5 Gins for Gin Haters
1. Pink Pepper (France)

This is a totally awesome experience for flavour nerds, from a totally schizophrenic gin that could only come from France. It’s also a premium product – the most expensive on this list (around £45/$60 a bottle at the time of writing). Imagine crunching a peppercorn in your mouth and then, out of that peppercorn, emerges a croissant. That’s the fascinating flavour journey Pink Pepper will take you on in the space of three seconds. It’s really interesting stuff and very difficult to dislike. Nobody hates patisserie

Pink Pepper Gin has been designed to be an entirely unique, intense and aromatic gin – one which will age and evolve. When young or chilled – fresher, spicy notes of pink pepper, juniper and cardamom are prominent. Over time, it warms up – allowing notes of vanilla, tonka and honey to come to the forefront. Full-bodied and intensely aromatic, perfect for sipping or in cocktails.

2. Brockmans (UK)

This is a smart one for guys to keep in their home bar, if any stay-in dates are on the cards. The very subtle pink colour will appeal (if the popularity of pink champagne among many women is anything to go by) and, above all, the light lingering aftertaste of forest fruits is crisp and delicious. Brockmans is a rare gin in that it combines both creativity and complexity of flavour with complete approachability for a gin beginner.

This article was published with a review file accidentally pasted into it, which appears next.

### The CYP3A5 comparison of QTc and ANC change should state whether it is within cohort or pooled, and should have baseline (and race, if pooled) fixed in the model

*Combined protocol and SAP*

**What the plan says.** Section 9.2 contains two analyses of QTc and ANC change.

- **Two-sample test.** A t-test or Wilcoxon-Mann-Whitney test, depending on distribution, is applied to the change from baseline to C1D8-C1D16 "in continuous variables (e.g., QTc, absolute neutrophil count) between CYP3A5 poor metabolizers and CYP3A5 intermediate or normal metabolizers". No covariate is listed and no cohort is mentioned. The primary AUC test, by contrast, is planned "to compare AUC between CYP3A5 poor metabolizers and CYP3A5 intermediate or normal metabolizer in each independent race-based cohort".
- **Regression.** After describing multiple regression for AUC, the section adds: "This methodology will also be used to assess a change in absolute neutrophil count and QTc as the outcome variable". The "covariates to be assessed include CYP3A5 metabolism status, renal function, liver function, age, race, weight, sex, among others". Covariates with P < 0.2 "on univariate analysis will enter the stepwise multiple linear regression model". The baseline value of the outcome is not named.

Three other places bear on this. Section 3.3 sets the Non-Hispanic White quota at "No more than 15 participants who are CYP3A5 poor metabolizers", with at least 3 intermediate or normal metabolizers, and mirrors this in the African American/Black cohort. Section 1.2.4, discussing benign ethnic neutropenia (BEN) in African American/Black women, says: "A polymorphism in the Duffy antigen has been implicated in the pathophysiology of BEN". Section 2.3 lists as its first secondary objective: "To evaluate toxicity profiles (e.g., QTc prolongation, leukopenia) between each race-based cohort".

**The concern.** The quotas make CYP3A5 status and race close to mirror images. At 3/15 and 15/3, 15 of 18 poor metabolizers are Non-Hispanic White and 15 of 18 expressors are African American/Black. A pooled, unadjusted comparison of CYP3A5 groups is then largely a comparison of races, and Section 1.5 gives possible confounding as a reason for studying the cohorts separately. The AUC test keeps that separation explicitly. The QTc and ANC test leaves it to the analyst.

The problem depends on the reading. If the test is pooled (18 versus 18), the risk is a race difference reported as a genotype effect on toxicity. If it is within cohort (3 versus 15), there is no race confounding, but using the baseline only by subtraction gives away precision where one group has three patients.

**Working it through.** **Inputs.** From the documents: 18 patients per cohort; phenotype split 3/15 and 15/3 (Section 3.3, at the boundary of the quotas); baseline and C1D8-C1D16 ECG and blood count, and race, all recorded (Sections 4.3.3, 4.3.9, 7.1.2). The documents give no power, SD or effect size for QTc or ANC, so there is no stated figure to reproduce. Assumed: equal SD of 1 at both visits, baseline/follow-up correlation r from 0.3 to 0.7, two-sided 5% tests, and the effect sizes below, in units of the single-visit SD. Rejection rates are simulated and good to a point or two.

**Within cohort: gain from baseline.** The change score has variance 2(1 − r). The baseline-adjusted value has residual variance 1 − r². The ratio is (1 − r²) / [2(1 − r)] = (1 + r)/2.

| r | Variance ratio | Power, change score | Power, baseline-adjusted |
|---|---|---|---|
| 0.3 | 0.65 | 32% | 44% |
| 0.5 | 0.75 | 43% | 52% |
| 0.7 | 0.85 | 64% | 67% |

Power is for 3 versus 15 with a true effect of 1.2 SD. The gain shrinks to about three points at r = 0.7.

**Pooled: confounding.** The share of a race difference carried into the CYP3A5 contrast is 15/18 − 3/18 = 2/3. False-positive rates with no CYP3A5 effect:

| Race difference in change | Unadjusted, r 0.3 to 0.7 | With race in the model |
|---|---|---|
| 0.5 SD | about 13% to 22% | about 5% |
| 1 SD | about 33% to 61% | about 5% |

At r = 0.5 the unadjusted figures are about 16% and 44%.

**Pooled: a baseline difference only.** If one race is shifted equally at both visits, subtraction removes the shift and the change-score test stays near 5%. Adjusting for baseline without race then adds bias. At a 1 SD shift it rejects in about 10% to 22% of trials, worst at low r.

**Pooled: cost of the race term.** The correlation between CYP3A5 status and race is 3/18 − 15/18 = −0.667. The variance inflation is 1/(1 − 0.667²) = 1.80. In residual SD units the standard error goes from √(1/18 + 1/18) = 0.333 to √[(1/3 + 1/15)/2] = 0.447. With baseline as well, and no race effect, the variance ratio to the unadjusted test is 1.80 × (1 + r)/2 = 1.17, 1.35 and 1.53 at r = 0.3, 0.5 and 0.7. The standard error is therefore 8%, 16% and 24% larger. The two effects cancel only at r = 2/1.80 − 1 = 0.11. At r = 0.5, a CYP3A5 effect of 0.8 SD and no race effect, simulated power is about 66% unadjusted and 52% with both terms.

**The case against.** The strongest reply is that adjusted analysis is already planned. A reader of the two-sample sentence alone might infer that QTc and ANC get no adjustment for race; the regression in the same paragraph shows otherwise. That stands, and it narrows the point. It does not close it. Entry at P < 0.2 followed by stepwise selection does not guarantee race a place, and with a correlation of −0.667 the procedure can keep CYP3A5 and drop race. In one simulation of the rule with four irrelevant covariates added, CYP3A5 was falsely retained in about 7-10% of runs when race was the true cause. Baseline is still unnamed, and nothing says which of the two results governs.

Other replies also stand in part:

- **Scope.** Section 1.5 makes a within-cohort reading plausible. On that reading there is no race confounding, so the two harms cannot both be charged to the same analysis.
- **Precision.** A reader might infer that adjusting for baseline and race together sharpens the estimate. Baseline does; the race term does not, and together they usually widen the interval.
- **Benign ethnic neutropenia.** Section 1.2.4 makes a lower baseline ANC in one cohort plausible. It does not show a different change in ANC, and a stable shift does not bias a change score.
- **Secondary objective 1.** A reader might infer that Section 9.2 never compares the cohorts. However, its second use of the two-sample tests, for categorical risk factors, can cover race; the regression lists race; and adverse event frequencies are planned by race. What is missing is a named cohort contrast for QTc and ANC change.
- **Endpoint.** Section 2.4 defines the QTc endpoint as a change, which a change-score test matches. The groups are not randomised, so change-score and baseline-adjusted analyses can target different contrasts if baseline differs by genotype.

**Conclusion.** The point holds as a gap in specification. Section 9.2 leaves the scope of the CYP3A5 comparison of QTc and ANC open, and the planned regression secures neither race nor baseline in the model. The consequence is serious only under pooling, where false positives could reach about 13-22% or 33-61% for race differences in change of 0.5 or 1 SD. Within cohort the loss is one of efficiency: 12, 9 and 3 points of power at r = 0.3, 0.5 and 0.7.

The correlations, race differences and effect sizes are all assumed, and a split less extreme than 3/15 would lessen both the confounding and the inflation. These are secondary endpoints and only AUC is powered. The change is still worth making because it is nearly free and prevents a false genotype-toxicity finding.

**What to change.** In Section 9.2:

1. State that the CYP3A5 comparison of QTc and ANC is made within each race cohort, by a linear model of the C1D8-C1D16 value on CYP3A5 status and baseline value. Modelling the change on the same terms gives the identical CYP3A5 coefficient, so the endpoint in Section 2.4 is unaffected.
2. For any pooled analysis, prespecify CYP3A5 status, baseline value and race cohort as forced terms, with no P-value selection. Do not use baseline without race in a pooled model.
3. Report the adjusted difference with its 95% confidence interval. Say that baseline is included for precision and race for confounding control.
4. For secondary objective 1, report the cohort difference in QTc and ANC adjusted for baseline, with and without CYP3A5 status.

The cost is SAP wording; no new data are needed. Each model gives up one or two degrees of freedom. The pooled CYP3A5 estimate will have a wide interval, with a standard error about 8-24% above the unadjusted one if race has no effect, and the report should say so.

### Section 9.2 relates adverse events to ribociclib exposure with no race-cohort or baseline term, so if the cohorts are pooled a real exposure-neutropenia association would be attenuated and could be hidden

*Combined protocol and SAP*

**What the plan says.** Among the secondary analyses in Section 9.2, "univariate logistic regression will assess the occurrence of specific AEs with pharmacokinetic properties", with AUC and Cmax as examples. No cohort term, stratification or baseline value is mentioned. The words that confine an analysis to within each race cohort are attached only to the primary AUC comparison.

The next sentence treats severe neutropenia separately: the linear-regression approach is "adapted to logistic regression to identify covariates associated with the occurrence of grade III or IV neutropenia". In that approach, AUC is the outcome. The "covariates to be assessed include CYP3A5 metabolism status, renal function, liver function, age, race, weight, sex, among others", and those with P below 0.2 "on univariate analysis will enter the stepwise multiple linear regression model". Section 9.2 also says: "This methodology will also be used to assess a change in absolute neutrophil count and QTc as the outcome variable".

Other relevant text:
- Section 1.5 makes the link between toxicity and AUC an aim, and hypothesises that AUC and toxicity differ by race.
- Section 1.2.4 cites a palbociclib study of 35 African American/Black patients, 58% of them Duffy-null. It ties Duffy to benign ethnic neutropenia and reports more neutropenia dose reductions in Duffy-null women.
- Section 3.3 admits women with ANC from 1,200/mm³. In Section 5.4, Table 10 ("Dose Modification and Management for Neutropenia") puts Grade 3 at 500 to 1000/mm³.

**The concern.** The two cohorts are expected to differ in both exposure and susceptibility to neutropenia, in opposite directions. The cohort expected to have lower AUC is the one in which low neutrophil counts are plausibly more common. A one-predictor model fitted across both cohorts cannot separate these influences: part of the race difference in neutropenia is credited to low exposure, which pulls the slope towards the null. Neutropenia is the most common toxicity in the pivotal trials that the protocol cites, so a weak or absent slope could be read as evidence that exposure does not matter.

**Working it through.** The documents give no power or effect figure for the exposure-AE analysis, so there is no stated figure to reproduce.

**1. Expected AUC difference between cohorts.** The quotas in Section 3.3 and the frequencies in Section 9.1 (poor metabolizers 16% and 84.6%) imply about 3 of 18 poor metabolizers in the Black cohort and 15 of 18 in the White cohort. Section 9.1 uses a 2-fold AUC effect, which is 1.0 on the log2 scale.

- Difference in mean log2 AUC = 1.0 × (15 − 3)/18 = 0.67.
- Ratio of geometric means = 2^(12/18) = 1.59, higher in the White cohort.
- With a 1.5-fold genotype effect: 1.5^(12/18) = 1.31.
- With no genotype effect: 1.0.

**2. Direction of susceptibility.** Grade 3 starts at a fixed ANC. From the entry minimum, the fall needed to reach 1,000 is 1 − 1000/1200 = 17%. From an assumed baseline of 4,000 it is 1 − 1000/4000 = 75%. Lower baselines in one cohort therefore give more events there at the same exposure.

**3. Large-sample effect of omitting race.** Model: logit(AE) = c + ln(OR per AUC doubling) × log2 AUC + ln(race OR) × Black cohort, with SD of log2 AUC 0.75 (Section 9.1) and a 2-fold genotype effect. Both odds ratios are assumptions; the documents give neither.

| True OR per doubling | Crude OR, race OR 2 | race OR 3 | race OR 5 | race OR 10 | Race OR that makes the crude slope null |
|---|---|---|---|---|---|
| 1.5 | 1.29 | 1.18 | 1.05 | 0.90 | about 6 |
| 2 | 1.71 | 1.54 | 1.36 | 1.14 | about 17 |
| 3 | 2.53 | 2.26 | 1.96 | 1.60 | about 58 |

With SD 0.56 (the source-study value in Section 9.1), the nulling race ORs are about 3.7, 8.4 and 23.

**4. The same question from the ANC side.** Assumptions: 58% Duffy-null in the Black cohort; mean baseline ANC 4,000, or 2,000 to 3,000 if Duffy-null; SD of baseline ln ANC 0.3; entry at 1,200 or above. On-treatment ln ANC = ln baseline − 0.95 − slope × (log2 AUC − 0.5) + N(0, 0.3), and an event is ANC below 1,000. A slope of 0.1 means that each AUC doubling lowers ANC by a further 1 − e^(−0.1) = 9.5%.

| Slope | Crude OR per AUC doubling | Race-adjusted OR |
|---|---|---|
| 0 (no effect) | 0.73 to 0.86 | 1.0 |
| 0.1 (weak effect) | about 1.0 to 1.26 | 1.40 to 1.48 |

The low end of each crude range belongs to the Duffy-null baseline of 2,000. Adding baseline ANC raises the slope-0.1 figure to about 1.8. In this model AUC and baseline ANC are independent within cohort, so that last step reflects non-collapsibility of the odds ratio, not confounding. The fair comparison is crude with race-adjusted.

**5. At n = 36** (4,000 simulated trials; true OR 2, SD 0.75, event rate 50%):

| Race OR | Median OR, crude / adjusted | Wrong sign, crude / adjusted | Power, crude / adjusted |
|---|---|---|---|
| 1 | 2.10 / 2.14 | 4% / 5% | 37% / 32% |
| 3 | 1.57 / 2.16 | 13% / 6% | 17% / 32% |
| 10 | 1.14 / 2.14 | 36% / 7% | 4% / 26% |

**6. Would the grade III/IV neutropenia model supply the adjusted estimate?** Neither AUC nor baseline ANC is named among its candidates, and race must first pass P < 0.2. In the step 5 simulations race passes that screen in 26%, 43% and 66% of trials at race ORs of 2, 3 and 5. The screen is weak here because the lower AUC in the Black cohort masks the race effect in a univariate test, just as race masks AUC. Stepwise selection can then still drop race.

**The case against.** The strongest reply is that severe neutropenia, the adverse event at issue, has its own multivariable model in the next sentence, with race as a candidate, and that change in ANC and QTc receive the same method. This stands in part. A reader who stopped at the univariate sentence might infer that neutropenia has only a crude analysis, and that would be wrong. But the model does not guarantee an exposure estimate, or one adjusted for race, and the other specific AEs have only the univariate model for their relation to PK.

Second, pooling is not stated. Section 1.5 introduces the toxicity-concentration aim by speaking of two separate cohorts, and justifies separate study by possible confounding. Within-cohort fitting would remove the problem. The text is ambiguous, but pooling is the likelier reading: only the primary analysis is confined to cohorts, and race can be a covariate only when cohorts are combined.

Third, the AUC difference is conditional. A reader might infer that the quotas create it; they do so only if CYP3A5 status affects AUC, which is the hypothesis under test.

This is a gin that dares to be different: an intensely smooth gin that tastes great over ice. The unique botanical recipe includes Bulgarian coriander which is very aromatic and gingery orange flavour, with blueberries and blackberries.

3. Silent Pool (UK)

There’s a brilliant, floral-nectar combo to Silent Pool gin’s aroma, and a very deft touch of honey. Once you get to your third sip, it turns spicier and more herbal than you might expect but there’s still a white flower sweetness beneath it all, some zesty citrus and a definite coriander hit on both the nose and the palate. This is one of the most interesting (and attractive) flavour combinations I’ve ever tasted in any spirit, thanks to its whopping 24 botanicals – it’s floral, tight and honey-rich all at once. Feisty, but available – like Rachel Zane in my favourite junk show, Suits.